Went for a jog with a good friend this morning and, as almost ritual at the conclusion of our runs, we briefly converse, comfort, advise, encourage, deprecate, insult or otherwise entertain each other. This morning, as we wrapped up our four-miler and stretched out our stressed leg muscles, we worked our way around to a discussion of diapers, diaper absorbency and when to change the diaper. The answer is not as clear as you might think. Common logic, I contend, is that you change the diaper when it’s either wet or full of solid matter. Sure, diaper companies would suggest you’re not a good parent unless you change that diaper the second you notice a foreign element in it. A parent who has had to pay retail for diapers, you make concession in how often you change out the diapers.
For the family on a budget (and trust me, if you have an infant in the family, you’re on a budget), consider this. If you wanna estimate the cost of diapers for an infant, call it a quarter for every time they crap or wet a diaper. Given that their colon is the size of a lima bean and their bladder the size of a thimble and that they’re taking in 16-20 ounces of milk or formula a day, you’re going to be changing diapers about eight times a day if you change it if has anything in it. That’s $2.00 a day. That’s $14 a week and close to $750 a year. That’s some cash.
Enter the assistance of Vanessa W., an elementary student who conducted an experiment for her Science Fair to find out which is the most absorbent diaper on the market. Yeah, no kidding.
What Vanessa discovered was that, in 1999, Pampers Premium was the most absorbent diaper holding close to 270 milliliters of fluid. Now, if you’re scoring at home, that’s over nine ounces of fluid. That’s more than a few bladder’s full. In fact, if a typical feeding is two ounces of milk or formula and it’s administered eight times a day, you could potentially only use two or three diapers a day. That turns into only about $275 annually. Stark in comparison to the $750 we were talking before.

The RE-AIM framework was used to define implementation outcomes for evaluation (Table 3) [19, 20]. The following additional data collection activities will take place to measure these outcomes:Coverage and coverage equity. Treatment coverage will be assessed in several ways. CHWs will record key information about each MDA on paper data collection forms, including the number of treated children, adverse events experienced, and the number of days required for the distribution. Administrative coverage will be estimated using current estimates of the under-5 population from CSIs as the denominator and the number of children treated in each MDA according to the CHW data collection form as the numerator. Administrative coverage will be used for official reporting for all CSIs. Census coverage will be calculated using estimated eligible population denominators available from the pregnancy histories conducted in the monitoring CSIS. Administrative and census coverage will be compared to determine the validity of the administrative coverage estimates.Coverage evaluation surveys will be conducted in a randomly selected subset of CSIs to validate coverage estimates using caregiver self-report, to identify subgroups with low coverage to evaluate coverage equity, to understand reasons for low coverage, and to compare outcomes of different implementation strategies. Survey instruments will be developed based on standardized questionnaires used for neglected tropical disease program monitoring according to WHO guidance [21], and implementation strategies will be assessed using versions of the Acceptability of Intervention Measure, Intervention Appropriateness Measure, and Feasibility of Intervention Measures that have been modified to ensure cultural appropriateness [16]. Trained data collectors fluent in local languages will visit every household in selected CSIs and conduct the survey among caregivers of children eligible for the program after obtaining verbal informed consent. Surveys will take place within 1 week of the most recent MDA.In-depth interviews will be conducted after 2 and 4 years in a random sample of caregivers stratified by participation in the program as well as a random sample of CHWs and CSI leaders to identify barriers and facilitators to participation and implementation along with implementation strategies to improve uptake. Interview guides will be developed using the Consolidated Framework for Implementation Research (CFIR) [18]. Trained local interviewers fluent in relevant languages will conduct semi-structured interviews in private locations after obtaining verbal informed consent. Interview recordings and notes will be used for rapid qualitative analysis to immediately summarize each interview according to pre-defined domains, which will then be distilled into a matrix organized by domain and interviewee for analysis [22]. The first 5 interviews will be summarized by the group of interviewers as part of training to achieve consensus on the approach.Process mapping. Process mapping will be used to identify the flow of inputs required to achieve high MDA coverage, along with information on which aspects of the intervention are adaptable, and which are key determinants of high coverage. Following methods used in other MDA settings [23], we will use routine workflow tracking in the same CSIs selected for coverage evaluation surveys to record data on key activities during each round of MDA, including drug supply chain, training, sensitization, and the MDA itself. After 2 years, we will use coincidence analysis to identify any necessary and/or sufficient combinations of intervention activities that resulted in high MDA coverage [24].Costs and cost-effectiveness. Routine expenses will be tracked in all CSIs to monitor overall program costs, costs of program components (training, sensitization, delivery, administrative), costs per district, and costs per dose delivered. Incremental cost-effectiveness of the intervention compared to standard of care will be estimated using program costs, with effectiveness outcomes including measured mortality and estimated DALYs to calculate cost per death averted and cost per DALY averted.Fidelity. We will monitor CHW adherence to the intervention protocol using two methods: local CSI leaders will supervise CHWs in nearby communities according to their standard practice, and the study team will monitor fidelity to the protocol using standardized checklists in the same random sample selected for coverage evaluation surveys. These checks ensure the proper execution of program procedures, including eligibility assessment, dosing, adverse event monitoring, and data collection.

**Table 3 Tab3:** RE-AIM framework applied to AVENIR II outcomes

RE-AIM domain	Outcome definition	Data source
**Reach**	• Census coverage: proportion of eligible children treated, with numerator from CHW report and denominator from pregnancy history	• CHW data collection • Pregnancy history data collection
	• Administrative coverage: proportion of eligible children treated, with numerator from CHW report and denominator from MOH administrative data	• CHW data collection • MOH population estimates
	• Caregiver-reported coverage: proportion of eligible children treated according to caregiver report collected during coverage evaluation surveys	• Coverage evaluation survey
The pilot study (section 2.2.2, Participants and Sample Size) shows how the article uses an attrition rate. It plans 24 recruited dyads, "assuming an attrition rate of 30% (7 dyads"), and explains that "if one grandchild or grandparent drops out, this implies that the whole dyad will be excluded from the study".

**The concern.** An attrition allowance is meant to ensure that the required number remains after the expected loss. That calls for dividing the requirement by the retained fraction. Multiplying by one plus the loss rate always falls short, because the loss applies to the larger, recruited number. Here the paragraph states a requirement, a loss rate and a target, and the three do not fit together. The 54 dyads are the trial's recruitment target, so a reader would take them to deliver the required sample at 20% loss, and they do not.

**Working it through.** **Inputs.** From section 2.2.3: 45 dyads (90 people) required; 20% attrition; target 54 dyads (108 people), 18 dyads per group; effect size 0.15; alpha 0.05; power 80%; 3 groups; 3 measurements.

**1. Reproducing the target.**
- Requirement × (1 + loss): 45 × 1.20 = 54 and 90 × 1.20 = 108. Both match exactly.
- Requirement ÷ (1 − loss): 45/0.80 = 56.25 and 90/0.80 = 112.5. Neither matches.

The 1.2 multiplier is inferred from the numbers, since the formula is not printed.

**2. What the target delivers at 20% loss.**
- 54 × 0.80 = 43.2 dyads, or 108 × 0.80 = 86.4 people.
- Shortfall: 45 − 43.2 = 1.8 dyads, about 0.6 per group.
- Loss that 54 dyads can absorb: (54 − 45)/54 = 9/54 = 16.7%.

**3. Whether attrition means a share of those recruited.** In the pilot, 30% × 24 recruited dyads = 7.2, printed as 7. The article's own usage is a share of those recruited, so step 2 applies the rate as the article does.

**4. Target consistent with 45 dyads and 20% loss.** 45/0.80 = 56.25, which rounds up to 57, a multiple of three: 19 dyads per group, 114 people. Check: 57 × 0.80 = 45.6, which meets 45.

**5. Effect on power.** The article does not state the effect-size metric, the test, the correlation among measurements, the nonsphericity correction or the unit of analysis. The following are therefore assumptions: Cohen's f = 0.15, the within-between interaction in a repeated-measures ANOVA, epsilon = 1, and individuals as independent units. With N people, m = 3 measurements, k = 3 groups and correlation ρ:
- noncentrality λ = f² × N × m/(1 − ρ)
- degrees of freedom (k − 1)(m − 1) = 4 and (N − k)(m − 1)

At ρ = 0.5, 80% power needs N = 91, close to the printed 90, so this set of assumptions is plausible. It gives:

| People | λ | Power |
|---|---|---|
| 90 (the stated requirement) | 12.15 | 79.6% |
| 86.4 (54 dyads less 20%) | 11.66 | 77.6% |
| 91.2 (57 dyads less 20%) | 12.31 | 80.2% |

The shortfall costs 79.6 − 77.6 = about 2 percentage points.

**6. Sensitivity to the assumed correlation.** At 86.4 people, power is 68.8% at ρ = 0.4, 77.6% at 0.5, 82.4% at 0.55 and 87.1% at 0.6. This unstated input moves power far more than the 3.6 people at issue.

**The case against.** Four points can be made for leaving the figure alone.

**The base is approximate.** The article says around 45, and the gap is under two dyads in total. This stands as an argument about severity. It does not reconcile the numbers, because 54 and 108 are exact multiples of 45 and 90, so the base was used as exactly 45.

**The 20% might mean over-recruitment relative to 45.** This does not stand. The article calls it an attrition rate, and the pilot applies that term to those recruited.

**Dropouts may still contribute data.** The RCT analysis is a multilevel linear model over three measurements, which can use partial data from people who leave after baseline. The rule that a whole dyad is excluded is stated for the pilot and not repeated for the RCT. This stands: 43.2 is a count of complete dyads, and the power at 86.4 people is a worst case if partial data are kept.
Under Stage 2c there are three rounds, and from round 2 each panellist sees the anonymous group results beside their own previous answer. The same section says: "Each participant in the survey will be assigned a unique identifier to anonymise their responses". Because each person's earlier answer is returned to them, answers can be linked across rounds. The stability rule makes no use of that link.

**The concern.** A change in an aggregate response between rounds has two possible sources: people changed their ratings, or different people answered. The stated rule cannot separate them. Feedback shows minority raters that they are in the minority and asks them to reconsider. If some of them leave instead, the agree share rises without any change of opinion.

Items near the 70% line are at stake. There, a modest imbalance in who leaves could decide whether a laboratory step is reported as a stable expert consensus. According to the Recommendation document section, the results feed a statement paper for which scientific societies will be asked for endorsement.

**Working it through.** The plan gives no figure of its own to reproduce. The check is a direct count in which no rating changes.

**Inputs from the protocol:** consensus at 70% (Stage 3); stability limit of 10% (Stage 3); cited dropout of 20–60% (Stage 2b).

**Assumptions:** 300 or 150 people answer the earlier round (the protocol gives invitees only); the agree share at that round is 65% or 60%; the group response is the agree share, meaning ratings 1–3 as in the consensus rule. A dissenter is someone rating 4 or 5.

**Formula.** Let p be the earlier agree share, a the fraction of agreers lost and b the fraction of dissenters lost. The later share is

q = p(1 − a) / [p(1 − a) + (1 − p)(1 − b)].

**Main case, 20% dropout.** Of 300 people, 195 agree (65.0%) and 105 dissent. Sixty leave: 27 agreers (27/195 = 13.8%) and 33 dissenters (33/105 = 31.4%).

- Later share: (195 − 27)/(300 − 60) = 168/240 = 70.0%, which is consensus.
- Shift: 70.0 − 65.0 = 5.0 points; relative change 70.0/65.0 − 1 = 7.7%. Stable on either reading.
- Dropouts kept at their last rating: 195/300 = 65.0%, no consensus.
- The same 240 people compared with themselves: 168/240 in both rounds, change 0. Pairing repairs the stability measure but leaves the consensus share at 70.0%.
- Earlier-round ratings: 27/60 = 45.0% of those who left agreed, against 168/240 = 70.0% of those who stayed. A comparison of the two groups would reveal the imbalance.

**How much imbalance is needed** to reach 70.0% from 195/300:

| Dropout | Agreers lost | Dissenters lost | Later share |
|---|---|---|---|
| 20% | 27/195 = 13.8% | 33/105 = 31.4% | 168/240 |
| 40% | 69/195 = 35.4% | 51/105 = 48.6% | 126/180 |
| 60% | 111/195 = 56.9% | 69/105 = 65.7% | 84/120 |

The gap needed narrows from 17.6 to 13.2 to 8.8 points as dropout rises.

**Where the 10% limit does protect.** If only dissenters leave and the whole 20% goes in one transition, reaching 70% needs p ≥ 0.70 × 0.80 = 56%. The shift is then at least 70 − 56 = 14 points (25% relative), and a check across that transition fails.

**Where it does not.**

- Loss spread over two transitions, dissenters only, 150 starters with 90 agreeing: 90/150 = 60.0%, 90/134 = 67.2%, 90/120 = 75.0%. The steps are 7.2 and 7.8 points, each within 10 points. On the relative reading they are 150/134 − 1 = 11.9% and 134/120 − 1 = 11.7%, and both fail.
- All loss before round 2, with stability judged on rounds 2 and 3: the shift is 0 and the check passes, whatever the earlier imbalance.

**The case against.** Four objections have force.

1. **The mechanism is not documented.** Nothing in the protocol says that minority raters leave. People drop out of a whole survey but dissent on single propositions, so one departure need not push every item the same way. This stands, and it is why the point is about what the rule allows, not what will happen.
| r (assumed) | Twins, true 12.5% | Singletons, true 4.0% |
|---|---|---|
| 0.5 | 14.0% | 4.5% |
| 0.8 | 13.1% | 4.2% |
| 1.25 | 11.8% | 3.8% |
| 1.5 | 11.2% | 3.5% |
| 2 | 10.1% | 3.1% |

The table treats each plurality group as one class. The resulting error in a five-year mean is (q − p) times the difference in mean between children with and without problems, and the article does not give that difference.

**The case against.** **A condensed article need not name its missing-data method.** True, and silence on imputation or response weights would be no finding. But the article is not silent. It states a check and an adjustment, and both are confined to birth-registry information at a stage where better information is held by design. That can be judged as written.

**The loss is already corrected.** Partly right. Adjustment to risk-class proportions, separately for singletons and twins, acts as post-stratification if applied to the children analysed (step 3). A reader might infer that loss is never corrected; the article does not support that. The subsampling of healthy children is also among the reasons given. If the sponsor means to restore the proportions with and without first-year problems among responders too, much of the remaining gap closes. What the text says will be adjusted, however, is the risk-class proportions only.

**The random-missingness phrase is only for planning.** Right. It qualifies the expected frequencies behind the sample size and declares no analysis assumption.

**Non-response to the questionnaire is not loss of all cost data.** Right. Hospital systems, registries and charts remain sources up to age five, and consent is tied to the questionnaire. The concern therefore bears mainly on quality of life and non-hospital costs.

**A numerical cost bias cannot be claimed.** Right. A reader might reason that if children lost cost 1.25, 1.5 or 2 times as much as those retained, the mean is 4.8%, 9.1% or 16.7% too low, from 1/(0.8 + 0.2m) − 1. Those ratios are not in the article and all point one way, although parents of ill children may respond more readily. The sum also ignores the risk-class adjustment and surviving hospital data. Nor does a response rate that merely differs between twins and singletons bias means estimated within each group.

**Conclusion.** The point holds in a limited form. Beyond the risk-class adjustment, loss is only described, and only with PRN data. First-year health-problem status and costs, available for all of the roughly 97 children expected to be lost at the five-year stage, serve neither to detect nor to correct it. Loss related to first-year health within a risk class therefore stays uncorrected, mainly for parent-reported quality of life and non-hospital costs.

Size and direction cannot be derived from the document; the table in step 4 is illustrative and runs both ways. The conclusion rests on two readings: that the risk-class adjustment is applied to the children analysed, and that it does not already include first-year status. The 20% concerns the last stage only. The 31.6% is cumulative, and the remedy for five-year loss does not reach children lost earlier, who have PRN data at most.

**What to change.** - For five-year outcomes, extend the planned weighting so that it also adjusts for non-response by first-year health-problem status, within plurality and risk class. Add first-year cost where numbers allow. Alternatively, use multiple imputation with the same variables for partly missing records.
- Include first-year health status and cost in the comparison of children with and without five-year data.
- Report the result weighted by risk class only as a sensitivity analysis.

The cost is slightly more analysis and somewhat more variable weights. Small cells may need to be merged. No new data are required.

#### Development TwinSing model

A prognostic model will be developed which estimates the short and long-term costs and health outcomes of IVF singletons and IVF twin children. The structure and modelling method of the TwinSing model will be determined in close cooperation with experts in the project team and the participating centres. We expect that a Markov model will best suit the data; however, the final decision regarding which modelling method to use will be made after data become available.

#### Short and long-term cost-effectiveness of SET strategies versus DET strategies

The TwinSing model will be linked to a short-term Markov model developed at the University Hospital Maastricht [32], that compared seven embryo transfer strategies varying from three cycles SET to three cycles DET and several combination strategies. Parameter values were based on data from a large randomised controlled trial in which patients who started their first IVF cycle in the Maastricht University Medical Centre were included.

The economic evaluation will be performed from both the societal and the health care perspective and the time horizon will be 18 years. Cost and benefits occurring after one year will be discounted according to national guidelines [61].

Said my good friend, “If you changed a diaper for every time she pee’d in her diaper, you’d have to take out a loan for diapers.” He suggested this small nugget. If you pull back the diaper and it appears that it contains only urine, squeeze the sides of it and listen for a “squishing” sound. If you have a squishing sound, it’s near or at saturation and needs to be changed. If you don’t hear a squishing sound, wait until you do or until you see a big ol’ oil slick of poo. Then switch that puppy out. Take no chances is turds are present. That’s a stink that’ll attract every varmint in the county. Pee, however, is what the diapers were made for. That’s why they’re made to absorb nine ounces of fluid. You don’t poo nine ounces of fluid. You don’t even pee that much as an infant at once.
Why would they make them so freaking absorbent if you never max one out? Perhaps it’s just to be able to claim in advertising that you’re the most absorbent and nothing else. But changing out the diaper every time the girl pees her drawers, that’d mean that you’re only using about 16% of that diapers absorbency.
Advice to new parents on a budget, like in my brief travels to Mexico: If it’s yellow, let it mellow (to approximately 8 ounces or squish, whichever happens first). If it’s brown, flush ‘er down. It could save you potentially $400 a year.